the results 5,6,7,8,9,22.
The scope of this study was quite wide. The
total population sample represents approximately 21% of Brazil’s urban population over 65 years
of age and 15% of the urban population younger
than five years. We aimed to include the highest

Expected annual number of respiratory deaths and attributable fraction of respiratory
mortality among children due to observed PM10 levels in seven Brazilian state capitals.

Mean annual occurrence

Attributable fraction


Belo Horizonte











Porto Alegre




Rio de Janeiro




São Paulo











possible number of cities, representing all of the
country’s regions.
The assessment of air pollution’s impact on
human health involves some uncertainties that
are inherent to the process of risk quantification.
Interpretation of the findings should thus consider such limitations. An example is the quality of data used to calculate attributable effects.
Secondary data were used, with different sources
from each city. Some discrepancy in data quality
among the cities is expected, both for air pollution measurements and mortality data.
Despite the above, mortality data are quite reliable both in general terms and based on earlier
evaluations 23. The same can be said about hospitalization data, although probably with a larger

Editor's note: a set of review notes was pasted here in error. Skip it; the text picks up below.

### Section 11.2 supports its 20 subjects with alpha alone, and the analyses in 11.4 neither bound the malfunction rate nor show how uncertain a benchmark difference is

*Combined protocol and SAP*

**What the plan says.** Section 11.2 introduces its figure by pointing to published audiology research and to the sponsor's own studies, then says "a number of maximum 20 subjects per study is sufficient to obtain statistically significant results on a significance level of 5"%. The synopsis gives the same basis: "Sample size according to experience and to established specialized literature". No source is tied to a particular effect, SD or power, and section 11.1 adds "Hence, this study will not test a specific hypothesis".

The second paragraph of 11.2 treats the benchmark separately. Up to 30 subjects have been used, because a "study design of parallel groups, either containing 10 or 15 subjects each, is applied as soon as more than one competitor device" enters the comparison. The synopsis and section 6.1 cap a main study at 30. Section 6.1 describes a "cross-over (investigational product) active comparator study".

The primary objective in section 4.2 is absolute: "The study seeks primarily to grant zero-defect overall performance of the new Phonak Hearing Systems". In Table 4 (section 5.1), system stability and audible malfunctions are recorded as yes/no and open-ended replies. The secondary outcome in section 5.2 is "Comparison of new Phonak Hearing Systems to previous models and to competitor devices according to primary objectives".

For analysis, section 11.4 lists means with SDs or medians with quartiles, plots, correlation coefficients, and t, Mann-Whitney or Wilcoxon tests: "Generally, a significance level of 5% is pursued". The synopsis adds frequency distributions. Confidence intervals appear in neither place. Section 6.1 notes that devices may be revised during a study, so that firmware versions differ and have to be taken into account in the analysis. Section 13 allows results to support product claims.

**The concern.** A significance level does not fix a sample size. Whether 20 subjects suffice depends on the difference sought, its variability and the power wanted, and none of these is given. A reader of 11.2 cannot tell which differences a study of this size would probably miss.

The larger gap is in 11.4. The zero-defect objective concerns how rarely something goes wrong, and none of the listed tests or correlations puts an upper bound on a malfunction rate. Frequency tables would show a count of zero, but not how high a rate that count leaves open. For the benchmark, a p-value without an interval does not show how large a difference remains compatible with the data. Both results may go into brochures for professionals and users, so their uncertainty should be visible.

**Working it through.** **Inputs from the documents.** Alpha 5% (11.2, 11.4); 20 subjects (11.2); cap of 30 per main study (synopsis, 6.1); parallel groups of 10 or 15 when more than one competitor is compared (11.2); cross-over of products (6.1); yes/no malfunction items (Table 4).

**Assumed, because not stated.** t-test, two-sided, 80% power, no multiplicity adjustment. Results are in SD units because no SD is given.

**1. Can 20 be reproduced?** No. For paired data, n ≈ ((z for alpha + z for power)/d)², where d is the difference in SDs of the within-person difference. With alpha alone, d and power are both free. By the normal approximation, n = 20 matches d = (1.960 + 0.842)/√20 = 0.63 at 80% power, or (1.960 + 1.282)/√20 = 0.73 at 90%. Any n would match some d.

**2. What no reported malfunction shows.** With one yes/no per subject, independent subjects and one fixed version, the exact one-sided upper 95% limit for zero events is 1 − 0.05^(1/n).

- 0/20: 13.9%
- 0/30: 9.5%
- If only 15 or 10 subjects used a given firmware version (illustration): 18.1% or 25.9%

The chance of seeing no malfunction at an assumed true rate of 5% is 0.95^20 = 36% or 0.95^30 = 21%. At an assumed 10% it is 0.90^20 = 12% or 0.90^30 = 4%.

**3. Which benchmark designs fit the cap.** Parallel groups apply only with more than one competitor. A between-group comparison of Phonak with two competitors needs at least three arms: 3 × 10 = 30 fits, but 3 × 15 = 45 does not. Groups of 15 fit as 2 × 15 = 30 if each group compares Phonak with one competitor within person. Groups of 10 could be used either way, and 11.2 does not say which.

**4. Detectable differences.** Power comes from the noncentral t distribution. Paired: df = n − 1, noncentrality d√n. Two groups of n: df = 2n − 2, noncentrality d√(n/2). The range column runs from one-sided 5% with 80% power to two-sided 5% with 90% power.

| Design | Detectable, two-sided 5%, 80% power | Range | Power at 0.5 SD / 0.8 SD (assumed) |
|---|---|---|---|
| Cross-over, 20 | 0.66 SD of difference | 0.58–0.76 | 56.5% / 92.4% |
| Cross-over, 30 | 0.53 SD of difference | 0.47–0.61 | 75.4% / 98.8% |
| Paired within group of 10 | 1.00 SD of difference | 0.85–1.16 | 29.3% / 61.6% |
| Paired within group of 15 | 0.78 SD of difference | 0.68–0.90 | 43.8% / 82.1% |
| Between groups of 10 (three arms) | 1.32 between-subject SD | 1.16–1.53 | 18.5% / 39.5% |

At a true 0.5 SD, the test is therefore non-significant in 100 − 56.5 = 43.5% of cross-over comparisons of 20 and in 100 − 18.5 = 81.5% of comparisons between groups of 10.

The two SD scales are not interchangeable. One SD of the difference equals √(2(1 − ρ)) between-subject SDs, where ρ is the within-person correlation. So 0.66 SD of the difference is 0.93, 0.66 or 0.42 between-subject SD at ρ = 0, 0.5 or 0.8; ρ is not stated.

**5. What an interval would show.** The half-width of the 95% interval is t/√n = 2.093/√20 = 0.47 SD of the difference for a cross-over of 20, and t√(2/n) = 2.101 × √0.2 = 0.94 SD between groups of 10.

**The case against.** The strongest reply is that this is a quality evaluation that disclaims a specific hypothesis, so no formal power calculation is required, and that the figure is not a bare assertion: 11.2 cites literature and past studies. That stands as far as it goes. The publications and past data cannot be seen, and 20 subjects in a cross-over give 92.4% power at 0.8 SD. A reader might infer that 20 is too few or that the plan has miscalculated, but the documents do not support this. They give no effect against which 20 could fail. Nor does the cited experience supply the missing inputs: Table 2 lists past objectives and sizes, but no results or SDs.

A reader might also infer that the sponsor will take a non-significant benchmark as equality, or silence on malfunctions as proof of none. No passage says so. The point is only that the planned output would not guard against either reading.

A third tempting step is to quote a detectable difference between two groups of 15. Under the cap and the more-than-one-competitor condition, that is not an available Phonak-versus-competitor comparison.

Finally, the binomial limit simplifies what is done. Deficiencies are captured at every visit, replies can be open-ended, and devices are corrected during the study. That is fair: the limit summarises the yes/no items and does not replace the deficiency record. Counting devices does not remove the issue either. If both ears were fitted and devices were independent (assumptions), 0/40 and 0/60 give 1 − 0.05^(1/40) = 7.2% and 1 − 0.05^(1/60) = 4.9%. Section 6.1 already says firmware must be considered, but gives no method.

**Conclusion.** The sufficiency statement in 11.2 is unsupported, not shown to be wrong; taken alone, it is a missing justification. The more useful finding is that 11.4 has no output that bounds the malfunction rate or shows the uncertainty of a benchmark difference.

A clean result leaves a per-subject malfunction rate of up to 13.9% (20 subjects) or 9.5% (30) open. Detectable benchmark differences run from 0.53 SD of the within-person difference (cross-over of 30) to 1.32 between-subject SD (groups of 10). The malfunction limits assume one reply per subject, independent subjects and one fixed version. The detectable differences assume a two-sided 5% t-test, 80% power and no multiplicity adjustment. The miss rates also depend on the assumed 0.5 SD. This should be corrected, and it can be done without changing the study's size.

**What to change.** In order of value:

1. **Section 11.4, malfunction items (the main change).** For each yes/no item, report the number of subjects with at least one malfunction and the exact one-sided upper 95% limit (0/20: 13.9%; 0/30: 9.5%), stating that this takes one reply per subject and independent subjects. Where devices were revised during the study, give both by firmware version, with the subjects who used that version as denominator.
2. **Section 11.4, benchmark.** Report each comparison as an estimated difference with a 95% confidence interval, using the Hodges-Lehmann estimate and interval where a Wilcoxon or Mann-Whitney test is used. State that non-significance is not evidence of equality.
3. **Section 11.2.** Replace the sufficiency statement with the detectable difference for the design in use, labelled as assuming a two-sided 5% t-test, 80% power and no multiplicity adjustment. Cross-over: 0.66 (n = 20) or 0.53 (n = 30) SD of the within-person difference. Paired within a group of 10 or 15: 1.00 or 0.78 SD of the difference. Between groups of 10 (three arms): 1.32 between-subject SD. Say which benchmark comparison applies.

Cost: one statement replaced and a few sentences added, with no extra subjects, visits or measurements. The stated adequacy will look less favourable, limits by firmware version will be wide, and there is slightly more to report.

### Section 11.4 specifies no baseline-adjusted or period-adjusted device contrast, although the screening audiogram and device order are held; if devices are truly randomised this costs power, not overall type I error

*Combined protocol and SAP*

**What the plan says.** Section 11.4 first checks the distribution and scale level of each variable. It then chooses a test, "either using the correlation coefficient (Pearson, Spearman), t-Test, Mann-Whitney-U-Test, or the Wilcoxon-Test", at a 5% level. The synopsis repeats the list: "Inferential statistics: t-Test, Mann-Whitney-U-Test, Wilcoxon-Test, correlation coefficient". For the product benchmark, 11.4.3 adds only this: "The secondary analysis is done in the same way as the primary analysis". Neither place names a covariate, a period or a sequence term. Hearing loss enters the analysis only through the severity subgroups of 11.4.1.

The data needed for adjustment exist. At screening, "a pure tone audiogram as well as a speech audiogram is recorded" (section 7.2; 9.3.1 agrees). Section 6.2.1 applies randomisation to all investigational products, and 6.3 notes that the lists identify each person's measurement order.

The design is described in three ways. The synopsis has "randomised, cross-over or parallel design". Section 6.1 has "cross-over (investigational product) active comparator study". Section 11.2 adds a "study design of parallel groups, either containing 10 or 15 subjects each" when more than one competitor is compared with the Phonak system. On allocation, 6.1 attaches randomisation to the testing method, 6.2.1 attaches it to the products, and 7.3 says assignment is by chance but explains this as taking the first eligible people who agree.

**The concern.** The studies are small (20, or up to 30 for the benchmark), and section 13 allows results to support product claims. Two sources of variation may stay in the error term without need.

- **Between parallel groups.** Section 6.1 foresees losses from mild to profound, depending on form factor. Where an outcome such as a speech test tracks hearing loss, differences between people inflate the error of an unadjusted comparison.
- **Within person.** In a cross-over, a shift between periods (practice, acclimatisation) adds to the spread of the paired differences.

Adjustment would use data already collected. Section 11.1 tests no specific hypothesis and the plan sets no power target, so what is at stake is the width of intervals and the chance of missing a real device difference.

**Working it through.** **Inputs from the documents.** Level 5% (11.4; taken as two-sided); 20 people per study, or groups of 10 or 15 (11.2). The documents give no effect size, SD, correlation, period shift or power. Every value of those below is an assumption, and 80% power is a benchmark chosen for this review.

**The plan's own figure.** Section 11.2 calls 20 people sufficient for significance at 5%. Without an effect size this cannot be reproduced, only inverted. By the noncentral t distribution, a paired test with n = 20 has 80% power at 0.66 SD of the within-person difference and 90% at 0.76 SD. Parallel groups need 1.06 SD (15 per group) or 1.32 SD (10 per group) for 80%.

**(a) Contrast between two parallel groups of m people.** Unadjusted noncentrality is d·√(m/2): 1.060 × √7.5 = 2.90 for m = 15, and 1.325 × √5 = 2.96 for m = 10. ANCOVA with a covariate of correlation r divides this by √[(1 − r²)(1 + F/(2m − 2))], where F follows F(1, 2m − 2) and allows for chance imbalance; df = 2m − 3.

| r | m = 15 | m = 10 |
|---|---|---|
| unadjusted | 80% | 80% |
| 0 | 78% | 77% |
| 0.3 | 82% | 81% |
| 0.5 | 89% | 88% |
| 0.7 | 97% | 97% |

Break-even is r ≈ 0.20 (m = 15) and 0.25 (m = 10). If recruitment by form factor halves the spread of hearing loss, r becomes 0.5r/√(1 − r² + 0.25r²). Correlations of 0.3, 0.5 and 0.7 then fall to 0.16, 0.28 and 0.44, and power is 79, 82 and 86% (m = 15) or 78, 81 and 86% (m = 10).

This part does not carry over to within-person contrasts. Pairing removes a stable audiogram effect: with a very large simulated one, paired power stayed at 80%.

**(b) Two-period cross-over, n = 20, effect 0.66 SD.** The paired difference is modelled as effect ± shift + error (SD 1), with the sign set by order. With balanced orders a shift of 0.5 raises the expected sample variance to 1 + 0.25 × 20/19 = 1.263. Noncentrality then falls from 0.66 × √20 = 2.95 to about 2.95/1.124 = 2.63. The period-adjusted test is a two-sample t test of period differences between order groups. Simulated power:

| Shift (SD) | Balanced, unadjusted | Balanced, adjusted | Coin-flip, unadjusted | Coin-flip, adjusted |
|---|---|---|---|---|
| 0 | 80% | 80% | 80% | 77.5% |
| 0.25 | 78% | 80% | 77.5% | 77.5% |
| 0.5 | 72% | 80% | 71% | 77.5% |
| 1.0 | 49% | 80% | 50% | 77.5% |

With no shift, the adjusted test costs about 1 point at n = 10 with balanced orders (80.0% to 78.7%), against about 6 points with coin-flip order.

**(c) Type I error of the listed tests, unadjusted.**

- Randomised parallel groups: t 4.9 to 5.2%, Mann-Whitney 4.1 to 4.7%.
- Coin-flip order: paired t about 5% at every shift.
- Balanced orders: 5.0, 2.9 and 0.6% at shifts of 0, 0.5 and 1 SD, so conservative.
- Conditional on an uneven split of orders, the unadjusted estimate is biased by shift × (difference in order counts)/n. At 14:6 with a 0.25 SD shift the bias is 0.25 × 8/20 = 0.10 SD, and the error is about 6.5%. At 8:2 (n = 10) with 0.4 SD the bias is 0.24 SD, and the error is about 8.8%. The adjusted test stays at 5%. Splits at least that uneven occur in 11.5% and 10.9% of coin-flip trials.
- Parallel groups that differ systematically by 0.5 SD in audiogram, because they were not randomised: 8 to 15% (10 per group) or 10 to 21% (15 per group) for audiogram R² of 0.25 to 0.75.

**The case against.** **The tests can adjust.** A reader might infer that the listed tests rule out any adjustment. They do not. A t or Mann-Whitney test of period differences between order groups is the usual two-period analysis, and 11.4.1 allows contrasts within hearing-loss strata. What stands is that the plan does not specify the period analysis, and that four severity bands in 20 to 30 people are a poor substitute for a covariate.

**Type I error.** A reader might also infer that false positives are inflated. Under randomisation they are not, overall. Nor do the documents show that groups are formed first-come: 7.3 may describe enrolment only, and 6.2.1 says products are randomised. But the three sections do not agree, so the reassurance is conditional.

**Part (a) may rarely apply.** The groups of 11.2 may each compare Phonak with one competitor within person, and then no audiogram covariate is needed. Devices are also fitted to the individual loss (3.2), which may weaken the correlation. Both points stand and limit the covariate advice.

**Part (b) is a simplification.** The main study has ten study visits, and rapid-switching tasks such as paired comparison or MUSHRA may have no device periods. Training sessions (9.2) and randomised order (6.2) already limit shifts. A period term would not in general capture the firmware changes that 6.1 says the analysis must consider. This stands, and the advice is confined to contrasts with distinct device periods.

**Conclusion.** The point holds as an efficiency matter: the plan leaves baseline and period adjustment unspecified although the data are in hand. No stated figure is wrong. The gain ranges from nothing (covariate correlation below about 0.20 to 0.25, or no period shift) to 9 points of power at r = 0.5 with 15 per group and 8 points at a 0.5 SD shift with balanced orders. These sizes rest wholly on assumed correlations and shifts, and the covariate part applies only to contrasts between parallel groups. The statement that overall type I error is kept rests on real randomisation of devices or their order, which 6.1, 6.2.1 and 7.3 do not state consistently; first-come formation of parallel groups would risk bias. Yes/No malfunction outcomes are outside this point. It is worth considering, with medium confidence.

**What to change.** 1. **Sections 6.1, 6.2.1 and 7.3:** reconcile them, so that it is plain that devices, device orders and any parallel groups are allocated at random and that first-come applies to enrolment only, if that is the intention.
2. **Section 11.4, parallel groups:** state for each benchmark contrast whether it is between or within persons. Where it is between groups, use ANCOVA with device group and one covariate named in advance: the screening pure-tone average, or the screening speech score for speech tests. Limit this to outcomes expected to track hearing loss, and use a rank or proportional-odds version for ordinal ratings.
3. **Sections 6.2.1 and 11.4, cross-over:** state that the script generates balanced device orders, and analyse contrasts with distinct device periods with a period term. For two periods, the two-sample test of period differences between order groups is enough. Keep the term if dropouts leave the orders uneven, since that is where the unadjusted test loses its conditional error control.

margin of error, with a general tendency to un-

Table 5
Expected annual number of respiratory hospital admissions and attributable fraction (%) of admissions due to observed PM10
levels in seven Brazilian state capitals.

≥ 65 years

< 5 years
Mean annual occurrence

Attributable fraction


Mean annual occurrence

Attributable fraction


Belo Horizonte




















Porto Alegre







Rio de Janeiro







São Paulo





















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Marcilio I, Gouveia N

derreport in some places. It is also important to
note that the hospitalization database used here
refers only to the public health system. The results
should thus be viewed as conservative estimates.
Meanwhile, the air pollution data may not
be as accurate as those for mortality and hospitalization, because the measurements were performed by different institutions in each city, with
differences in the number of monitoring stations,
strategies for allocating the sites around the city,
and especially quality control procedures.
These differences may explain the higher
PM10 in Rio de Janeiro as compared to São Paulo,
which is more industrialized and has more motor
vehicles. Considering differences in topography,
land-use patterns, level of motorization, and industrialization, the distribution of monitoring
sites within a city plays an important role in accurately determining the air pollution levels. For